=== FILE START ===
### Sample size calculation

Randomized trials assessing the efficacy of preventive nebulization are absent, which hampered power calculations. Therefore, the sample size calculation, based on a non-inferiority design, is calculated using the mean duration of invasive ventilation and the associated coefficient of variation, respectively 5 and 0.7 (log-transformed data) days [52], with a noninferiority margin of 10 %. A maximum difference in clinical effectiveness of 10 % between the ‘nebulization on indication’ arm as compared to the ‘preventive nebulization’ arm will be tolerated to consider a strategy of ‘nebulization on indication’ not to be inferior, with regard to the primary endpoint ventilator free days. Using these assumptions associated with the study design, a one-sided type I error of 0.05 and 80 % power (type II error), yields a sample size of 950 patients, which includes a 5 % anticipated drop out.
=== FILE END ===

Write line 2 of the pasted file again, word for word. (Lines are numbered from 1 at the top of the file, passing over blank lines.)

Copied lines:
Randomized trials assessing the efficacy of preventive nebulization are absent, which hampered power calculations. Therefore, the sample size calculation, based on a non-inferiority design, is calculated using the mean duration of invasive ventilation and the associated coefficient of variation, respectively 5 and 0.7 (log-transformed data) days [52], with a noninferiority margin of 10 %. A maximum difference in clinical effectiveness of 10 % between the ‘nebulization on indication’ arm as compared to the ‘preventive nebulization’ arm will be tolerated to consider a strategy of ‘nebulization on indication’ not to be inferior, with regard to the primary endpoint ventilator free days. Using these assumptions associated with the study design, a one-sided type I error of 0.05 and 80 % power (type II error), yields a sample size of 950 patients, which includes a 5 % anticipated drop out.